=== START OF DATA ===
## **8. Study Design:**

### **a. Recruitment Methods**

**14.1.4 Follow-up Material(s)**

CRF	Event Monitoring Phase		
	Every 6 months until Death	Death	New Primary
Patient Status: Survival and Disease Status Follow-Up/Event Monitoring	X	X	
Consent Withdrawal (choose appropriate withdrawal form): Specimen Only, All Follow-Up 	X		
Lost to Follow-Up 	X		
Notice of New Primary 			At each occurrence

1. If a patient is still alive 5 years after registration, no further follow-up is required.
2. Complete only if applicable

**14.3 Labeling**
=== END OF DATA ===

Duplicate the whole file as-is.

## **8. Study Design:**

### **a. Recruitment Methods**

**14.1.4 Follow-up Material(s)**

CRF	Event Monitoring Phase		
	Every 6 months until Death	Death	New Primary
Patient Status: Survival and Disease Status Follow-Up/Event Monitoring	X	X	
Consent Withdrawal (choose appropriate withdrawal form): Specimen Only, All Follow-Up 	X		
Lost to Follow-Up 	X		
Notice of New Primary 			At each occurrence

1. If a patient is still alive 5 years after registration, no further follow-up is required.
2. Complete only if applicable

**14.3 Labeling**